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# Analyzing a function with its derivative

Taking the derivative of f(x)=x³-12x+2 and graphing the derivative, so we can tell when f is increasing or decreasing, and where is its relative extremum points. Created by Sal Khan.

## Want to join the conversation?

- How can we figure out the maxima or minima
**without graphing**the function? Is there a way?(91 votes)- Take the derivative of the function and find where that equals 0 to find critical points. Then take the second derivative and find its value at the critical points. If the second derivative is positive, then the point is a minimum; if it's negative, then it's a maximum; if it's zero, then it's an inflection point.

Sal talks about it here: https://www.khanacademy.org/math/calculus/derivative_applications/critical_points_graphing/v/concavity--concave-upwards-and-concave-downwards-intervals(147 votes)

- How do we know that the graph will pass over to the positive side of the graph it could also remain in the negative side by changing its concavity?(9 votes)
- Good question, and it is related to something you will be studying soon.

To recap: f(x)=x^3-12x+2 and f'(x)=3x^2-12

1)

We found two critical points of f(x) via f'(x), x=-2 and x=2, so we know the function will pass from the negative side of the y axis (x<0), to the positive side (x>0).

2)

When x=-2, we have f(-2) = (-2)^3 - 12(-2) + 2 = -8 - (-24) + 2 = -8 + 24 + 2 = 18

When x=2, we have f(2) = (-)^3 - 12(2) + 2 = 8 - (24) + 2 = 8 - 24 + 2 = -14

So we know as x moves from -2 to 2, f(x) will move from y=18 to y=-14.

And this is how we know the graph will pass over to the positive side of both the x and y axes.

Had there been anymore concavity changing points (there is only 1 at x=0), they would have been hinted at via the first derivative test, so you can be sure that the graph is concave down for all x<0 and concave up for all x>0. What you will learn soon are inflection points, where concavity changes, and how the are found, via the 2nd derivative test. In this case, given that the first derivative is f'(x)=3x^2-12, the second derivative is f''(x)=6x, and it is only zero at x=0, so x=0 is the only place where the graph changes concavity.

You might want to try this great tool that graphs function to help you get an intuition of the relationship between the degree of a function and its behavior. https://www.desmos.com/calculator(14 votes)

- how did you find the derivative 3x^2 -12(4 votes)
- Taking the derivative is actually very easy:

First what you have to do is to write down the original function f(x), which would be f(x)=x^3-12x-5 in this case!

now you look at all x-variables...

take the power of the x-variable and multiply it by the coefficient and subtract the power by one; like this: 1*x^3 -> 1*3x^3-1 -> 3x^2 !

next step: 12x = 12x^1 -> 12*1x^1-1 -> 12x^0 [anything raised to zero equals 1] -> 12*1 -> 12

last step: "5".. there is no variable, so this you just can cross out

result: f'(x)=3x^2-12(11 votes)

- Can i just substitute 2 and -2 in the original function and conclude that the greater f(x) value as a result of the substitution is the maximum point and the lesser is the minimum point?(7 votes)
- yes u can do it but only for global ones not for local points .(5 votes)

- In second derivative test , if the value is less than 0 why is it maximum ?? Also if greater than 0 why is it minimum??(6 votes)
- If the value of the second derivative is less than 0 (a negative value) then it means the shape of the original function is concave down (resembling a hill or bump or upside down "u", or a parabola opening downward) which means the critical point in the interval of the concave down shape will be the highest point in the interval (the peak of the hill) and thus it is a local maximum.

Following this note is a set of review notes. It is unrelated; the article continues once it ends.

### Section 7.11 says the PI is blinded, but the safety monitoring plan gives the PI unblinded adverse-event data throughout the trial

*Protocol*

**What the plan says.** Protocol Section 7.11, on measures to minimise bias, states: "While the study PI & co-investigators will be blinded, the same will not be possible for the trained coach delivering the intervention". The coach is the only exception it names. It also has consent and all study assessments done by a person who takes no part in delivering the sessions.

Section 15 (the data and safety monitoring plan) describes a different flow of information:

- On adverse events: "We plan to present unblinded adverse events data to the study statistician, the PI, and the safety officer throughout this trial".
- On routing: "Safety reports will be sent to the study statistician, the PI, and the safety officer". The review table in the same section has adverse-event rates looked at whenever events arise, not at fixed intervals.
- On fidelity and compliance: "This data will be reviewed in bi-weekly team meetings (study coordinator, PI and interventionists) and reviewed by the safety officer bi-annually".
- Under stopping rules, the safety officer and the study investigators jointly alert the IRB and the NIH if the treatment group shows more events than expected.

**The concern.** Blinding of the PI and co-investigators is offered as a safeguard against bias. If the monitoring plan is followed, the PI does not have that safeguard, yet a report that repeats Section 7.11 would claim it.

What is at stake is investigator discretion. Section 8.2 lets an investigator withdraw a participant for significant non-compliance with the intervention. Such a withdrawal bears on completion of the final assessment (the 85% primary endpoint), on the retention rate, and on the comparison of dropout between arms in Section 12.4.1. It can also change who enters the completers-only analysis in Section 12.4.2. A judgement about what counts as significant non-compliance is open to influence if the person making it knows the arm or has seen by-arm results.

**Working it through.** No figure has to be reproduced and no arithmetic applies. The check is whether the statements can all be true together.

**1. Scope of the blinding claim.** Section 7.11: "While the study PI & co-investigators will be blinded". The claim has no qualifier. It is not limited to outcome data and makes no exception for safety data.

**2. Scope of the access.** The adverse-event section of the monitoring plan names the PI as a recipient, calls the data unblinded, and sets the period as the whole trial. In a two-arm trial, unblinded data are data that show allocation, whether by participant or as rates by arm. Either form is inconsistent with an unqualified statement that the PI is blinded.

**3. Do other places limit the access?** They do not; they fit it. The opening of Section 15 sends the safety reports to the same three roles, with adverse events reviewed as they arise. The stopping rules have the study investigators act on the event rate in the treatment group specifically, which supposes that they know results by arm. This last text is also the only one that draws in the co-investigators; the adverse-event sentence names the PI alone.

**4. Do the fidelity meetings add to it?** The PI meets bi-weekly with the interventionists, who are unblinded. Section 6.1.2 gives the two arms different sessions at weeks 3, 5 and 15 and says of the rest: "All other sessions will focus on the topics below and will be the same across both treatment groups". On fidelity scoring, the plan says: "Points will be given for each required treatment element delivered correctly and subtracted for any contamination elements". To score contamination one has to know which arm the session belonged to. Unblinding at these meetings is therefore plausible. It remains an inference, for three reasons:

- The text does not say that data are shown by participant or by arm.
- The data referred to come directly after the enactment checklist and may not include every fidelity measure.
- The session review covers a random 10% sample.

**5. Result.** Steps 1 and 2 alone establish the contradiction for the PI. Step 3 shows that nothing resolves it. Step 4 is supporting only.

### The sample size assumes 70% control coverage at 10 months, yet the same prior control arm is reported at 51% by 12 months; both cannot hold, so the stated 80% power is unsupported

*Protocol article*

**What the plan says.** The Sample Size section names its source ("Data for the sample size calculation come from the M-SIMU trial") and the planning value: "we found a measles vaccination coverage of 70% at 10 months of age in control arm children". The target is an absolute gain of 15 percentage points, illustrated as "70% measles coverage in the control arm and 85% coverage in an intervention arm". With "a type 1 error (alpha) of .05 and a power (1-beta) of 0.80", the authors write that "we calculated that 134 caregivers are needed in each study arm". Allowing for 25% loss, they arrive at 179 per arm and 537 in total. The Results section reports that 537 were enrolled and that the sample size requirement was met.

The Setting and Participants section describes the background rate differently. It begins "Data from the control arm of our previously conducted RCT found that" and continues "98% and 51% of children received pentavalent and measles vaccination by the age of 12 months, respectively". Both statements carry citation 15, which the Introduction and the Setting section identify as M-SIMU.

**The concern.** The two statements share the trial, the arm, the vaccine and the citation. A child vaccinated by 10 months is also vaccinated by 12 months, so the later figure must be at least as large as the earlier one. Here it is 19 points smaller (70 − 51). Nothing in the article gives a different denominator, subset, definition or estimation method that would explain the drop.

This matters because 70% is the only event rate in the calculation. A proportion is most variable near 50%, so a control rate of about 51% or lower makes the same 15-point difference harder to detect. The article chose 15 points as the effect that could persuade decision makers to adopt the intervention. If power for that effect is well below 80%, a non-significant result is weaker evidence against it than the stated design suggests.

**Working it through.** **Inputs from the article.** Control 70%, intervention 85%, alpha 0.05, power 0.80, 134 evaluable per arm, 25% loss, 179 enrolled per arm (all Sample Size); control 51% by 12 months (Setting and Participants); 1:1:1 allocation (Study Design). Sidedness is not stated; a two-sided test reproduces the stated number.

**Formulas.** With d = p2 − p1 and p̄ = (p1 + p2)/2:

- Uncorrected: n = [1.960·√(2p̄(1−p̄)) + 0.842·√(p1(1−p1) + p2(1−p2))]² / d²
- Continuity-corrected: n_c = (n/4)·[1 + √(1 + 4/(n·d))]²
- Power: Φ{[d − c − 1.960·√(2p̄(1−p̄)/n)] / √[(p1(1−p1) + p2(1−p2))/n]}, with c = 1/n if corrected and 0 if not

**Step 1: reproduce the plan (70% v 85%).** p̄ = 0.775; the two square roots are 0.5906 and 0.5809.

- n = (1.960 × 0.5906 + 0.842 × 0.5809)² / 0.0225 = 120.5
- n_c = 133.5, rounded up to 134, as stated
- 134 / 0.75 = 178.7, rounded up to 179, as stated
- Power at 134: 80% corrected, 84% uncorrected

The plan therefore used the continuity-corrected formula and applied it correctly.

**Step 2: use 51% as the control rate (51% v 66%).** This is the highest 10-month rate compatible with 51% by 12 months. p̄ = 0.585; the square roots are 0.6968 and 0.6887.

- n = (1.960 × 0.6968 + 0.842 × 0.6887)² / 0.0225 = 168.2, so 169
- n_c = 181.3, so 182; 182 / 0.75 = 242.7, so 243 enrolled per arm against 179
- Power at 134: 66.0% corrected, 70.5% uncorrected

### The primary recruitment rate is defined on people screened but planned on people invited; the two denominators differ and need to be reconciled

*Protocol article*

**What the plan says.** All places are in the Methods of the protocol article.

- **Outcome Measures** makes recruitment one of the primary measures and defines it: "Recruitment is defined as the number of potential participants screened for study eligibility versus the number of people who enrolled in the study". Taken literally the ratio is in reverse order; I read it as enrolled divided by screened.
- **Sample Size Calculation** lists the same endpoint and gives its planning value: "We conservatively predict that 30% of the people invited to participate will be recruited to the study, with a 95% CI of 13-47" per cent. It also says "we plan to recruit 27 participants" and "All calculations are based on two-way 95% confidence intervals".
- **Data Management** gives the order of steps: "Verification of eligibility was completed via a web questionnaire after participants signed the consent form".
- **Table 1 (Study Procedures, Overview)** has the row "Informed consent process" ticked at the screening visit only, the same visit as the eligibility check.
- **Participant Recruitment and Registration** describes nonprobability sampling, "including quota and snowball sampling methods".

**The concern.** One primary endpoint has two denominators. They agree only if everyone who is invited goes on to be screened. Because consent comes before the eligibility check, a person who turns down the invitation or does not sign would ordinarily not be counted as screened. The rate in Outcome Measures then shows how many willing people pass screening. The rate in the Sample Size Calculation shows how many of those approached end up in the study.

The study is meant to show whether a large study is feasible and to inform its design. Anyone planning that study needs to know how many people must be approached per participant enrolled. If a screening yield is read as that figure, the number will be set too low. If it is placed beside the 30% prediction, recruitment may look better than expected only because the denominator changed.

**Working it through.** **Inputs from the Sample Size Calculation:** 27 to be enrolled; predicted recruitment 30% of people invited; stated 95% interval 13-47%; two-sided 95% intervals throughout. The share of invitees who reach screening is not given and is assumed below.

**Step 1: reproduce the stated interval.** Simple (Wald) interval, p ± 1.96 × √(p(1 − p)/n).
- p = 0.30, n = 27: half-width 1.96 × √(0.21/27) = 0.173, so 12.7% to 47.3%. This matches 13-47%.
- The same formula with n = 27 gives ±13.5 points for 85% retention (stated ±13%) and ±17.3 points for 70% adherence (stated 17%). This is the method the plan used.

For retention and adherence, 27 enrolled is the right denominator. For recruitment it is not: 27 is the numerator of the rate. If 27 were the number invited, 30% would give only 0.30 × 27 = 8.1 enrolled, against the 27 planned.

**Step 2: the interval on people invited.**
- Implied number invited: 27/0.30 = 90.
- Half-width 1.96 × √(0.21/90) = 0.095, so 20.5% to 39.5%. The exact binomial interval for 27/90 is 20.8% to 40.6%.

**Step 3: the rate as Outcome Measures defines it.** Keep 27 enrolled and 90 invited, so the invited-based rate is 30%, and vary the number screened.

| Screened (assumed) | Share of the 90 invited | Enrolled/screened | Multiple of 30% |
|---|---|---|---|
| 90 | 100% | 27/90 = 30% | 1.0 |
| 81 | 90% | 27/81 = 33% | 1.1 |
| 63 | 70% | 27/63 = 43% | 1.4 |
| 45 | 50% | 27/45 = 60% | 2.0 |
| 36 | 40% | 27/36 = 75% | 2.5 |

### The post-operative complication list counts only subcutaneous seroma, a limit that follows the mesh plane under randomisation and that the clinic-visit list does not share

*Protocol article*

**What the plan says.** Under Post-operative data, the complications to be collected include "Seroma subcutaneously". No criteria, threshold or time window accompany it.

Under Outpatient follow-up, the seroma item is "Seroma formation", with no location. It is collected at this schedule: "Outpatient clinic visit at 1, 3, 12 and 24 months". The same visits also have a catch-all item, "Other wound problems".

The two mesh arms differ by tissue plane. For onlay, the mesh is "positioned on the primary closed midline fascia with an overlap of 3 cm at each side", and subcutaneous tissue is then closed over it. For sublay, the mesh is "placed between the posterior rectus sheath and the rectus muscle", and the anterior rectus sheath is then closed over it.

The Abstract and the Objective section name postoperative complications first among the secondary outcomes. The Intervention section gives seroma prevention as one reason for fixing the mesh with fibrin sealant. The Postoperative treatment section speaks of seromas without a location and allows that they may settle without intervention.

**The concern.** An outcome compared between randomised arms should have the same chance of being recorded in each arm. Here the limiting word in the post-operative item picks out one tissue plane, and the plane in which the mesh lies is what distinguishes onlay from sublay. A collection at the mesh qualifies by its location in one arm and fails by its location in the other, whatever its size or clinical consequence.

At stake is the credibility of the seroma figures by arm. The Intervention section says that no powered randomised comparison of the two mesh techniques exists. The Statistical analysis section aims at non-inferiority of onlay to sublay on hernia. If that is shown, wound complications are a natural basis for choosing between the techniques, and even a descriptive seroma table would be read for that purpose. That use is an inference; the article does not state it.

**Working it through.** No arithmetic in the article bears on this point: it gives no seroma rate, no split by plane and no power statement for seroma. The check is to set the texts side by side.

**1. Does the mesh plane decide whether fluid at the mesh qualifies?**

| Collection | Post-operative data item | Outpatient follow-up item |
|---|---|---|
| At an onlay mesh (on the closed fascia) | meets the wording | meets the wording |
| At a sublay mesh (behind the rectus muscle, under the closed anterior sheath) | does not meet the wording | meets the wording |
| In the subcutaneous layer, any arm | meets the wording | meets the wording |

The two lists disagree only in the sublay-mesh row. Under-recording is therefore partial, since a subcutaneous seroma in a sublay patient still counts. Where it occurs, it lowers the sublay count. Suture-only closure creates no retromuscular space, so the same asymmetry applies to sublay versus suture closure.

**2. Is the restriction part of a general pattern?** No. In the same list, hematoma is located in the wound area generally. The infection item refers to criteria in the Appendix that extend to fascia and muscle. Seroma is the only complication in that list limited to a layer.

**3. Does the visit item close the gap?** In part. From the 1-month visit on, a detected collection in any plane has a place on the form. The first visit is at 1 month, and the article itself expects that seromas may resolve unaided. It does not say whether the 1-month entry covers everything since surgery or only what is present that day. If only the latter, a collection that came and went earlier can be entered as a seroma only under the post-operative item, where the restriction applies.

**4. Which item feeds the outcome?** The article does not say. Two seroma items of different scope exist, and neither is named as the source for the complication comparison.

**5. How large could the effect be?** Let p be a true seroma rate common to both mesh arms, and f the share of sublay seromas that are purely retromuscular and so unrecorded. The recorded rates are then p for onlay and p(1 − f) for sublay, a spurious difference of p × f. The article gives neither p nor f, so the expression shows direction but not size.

If the value of the second derivative is more than 0 (a positive value) then the shape of the original function is concave up (resembling a bowl, a dent/pit, or a "u" shape, or a parabola opening upwards) and the critical value in a concave up shape is the lowest point in the interval at the very base/bottom of the "pit" and thus it is a local minimum.(3 votes)

- So there are no other local minima or maxima points in that function or are these global maxima and minima points?(2 votes)
- as far as I have seen in the lecture Sal has drawn the graph of f'(x) rather than f(x) and according to my understanding The relative extrema's and absolute extrema's are part of f(x) graph itself rather than its derivative. Hope you get the idea(1 vote)

- I need help trying to solve f(x)= 2x^3+3x^2-72x. I have a problem seting the critical value to 0 and solving.(1 vote)
- First factor out x

f(x) = x*(2x^2+3x-72)

To find the roots, set f(x) = 0 and solve for x values.

One will be x = 0, and the other two will come from the quadratic formula applied to 2x^2+3x-72.(6 votes)

- why doesnt sal take the second derivative but the first??(2 votes)
- He was able to quickly approximate the second derivative here using only the first derivative and did not need to formally take a second derivative because the equation was simple. He could have formally taken it.(1 vote)

- Find the area of the largest isosceles triangle that can be inscribed in a circle of radius 4

a)solve by writing the area as a function of h

b)solve by writing the area s a function of a

c) identify the type of triangle of maximum area

Im really aggravated with this problem because I did part of part a, which is to write the function... A=1/2(2x)94+h). I cant solve it because Im getting a different derivative compared to others.

And as for b) I know we have to use trig but I dont know how it implement it with regard to area.(2 votes) - I'm having trouble finding the second derivative for (x+1)/ sqrt(x), so that I can look for points of concavity

I'm getting a weird value(2 votes)- The second derivative is:

(3-x)/ (4 √x⁵)

Here's how I'd recommend doing this derivative:

y =(x+1)/ √(x)

y = x/√x + 1/√x

y = x^(½) + x^(-½)

dy/dx = ½x^(-½) - ½ x^(-³⁄₂)

d²y/dx² = -¼ x^(-³⁄₂) + ¾x^(-⁵⁄₂)

Factor ¼ x^(-⁵⁄₂)

= ¼ x^(-⁵⁄₂) [ -x + 3]

= (3-x) / (4 √x⁵)(1 vote)

## Video transcript

We've got the function f of x
is equal to x to the third power minus 12x plus 2. And what I want to
do in this video is think about at
what points does my function f take on
minimum or maximum values? And to figure that out I
have to first figure out what are the critical
points for my function f. And then which of
those critical points do we achieve a minimum
or maximum value? And to determine
the critical points we have to find the
derivative of our function because our critical
points are just the point at which our
derivative is either equal to 0 or undefined. So the derivative of this
thing right over here, we're just going to use the
power rule several times, and then I guess you can
call it the constant rule. But the derivative of x to
the third is 3x squared. Derivative of negative
12x is negative 12. And the derivative
of a constant, it doesn't change
with respect to x, so it's just going
to be equal to 0. So we're going to get